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ChangeWise Quick Read: How to Write a Winning Lean Charter

In this Quick Read, we take a look at how to write a simple Lean Charter. We will cover what you need to include and how to capture the information in a concise and informative way.

What is the purpose of the Lean Charter?

The Lean Charter is created at the outset of the Lean review, in the mobilisation phase. It is a high-level (one page) document that offers information on the Lean assessment including; Background, Problem & Outcome Statement, Goal/Objectives, Key Metrics, Key Stakeholders, Scope, Expected Benefits and a basic Project Plan outlining the planned delivery phases.

Why do I need a charter? I know what I need to do and I just want to get started…..

We think it’s great that you’re raring to go – but no person is an island! To ensure your Lean review is as successful as it possibly can be, you will need support from key stakeholders and subject matter experts. It is really important that anyone who might be impacted or need to help you with the review understands exactly what is in scope, why you are looking at it and what you expect to gain from the review.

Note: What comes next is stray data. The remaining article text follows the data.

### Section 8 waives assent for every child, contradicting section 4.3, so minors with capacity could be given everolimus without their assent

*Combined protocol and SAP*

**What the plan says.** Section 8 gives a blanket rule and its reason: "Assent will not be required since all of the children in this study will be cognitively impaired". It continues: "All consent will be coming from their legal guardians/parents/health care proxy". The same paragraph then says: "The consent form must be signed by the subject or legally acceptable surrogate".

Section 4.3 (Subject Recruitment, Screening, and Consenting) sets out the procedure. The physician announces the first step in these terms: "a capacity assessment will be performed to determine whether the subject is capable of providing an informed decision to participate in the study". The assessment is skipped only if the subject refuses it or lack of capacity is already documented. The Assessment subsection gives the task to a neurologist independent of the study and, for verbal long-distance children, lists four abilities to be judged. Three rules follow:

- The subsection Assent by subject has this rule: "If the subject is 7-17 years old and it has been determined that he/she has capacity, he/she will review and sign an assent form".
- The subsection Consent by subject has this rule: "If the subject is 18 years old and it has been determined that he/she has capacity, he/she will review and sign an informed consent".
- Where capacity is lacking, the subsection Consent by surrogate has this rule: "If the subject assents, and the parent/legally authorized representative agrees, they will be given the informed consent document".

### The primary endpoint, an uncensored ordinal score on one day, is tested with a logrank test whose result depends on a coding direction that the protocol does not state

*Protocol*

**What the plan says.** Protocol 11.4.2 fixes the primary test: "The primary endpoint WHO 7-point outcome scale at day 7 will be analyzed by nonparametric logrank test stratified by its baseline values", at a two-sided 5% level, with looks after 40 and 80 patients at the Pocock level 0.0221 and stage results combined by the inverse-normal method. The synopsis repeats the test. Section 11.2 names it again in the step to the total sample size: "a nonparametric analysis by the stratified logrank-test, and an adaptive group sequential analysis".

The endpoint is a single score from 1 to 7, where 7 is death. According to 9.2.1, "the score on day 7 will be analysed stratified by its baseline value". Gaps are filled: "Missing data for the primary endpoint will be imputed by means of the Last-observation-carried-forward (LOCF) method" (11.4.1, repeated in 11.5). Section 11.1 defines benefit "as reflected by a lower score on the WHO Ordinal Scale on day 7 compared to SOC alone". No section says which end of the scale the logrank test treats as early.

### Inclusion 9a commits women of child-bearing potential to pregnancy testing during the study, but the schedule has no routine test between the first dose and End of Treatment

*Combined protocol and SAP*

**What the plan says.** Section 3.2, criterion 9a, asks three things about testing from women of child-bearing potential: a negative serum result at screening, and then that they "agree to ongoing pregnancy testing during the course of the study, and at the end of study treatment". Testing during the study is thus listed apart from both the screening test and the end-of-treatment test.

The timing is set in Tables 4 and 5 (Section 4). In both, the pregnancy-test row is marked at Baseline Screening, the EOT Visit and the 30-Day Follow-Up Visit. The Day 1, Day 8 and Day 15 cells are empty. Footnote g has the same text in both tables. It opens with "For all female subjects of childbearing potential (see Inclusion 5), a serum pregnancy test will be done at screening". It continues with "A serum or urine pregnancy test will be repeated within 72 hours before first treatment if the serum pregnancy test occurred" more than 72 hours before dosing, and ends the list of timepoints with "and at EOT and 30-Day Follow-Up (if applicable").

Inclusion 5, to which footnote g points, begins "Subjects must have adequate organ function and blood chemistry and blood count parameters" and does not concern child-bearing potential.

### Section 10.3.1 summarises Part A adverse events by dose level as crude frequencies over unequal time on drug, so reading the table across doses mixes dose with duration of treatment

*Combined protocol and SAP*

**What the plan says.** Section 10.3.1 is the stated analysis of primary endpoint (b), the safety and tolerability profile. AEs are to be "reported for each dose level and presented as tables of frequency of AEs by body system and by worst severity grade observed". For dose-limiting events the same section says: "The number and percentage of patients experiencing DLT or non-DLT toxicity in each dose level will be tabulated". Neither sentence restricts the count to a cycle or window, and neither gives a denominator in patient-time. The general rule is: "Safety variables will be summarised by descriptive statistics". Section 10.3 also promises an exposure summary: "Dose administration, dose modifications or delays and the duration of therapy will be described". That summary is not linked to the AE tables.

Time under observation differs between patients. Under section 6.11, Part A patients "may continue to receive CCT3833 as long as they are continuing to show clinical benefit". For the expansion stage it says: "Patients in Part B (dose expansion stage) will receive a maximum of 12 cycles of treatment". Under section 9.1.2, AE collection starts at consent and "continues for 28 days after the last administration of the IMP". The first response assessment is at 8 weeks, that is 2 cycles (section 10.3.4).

Oh ok, I get it! More details please……

Of course! Let’s look at each section in turn using an example of a lean review taking place within a Learning & Delivery Team to help us.

1: Background

This is where you add your compelling reason for change. Why are you looking at this particular process? What is the general problem or complication and what benefit do you expect to see?

For Example:

Training courses for new apprentices are not available for 4-8 weeks after on-boarding. During this time, new starters cannot complete work requests but are on payroll, resulting in significant financial loss. Courses are also half full but we pay per session, not per head. This also has additional implications such as reduced employee satisfaction and in some cases, losing apprentices to competitors. A full Lean review is required to fully understand the root causes and develop solutions.